Your shin lives in a pretty cool world.
Photographer Michael Reese has spent a year getting to know that world. He creates a humorous and fantastical series of images he titled “Inches Above Earth” that incorporates aviation into a world less than a foot off the ground.
Reese began the project when Atlanta Celebrates Photography placed a call for work that explored a sense of place in a nontraditional sense. Fascinated with aviation since he was a child, Reese decided to pursue an imaginary world seen through a childlike imagination.
Creating the images, however, is anything but childlike. Reese uses aircraft that are no longer than 4 inches and a couple of inches in height and width. He scouts locations that are visually engaging and in direct contrast to where an aircraft might take off or land. “Much of the shooting I am on the ground, hunched over with light modifiers, off and on camera flash and tripods,” Reese said.
Many of the toys are shot using a wire suspension system that hangs from traditional and compact tripods. Reese then removes any signs of his magic in post-production. He takes a lot of shots, noting that because the toys are quite light, “I am at the mercy of the elements.”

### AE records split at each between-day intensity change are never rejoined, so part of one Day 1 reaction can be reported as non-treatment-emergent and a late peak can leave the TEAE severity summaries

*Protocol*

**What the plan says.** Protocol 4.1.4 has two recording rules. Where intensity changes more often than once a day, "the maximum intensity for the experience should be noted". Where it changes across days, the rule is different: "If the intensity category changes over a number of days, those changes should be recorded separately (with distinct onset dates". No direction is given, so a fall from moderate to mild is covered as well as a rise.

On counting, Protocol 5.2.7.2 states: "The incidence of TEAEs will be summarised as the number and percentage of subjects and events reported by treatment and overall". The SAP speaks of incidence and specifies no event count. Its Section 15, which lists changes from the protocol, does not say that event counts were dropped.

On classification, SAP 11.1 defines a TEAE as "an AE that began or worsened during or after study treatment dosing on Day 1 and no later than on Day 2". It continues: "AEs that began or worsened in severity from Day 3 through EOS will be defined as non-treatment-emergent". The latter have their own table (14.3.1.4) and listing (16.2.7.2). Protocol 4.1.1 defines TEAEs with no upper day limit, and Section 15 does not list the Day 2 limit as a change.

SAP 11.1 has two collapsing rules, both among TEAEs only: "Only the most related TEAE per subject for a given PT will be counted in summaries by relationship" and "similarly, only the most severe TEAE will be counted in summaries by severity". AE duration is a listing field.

When he began the series, Reese said he initially had the aircraft appear to be floating in the image without a sense of purpose, so he studied the ways in which airplanes would bank or how they looked when they land. “It didn’t look realistic enough to me, so I began to explore different angles and also study real aircraft from the vantage point of the ground,” he said. “I then set out to photograph the toys in a way that translated that they were really flying. It was also important to photograph them in a way that did not show that they were about to crash or defy simple laws of physics as it relates to flight.”
Even with all the technical components to the images, Reese sees the project as a humorous one. “It’s like when you watch a magician perform a good trick—you are duped, and you are enjoying the fact that you are because it is fun to not know sometimes. This is how we were as kids—the whimsical and the humorous were never that far away.”
Since he began working on “Inches Above Earth,” Reese said he finds himself looking down more often and has “noticed an inordinate amount of trash in that space; I don’t know if there’s more trash than before, but it’s just now I notice it more.”
As he continues with the project, Reese plans on having the aircraft interact further with people, and he also plans to start shooting a foot or two above the Earth. He said he hopes the work helps people understand that we are “not just simply walking on ground, but on Earth. … I think of [the series] as having a cosmic versus local perspective … I also think it’s about seeing what the mundane can reveal if we simply took the time to pause and examine once in a while.”
An image from “Inches Above Earth” will be on display at Atlanta’s Hartsfield-Jackson Airport for the next year as part of the show “Time and Place,” curated by Amy Miller of Atlanta Celebrates Photography.
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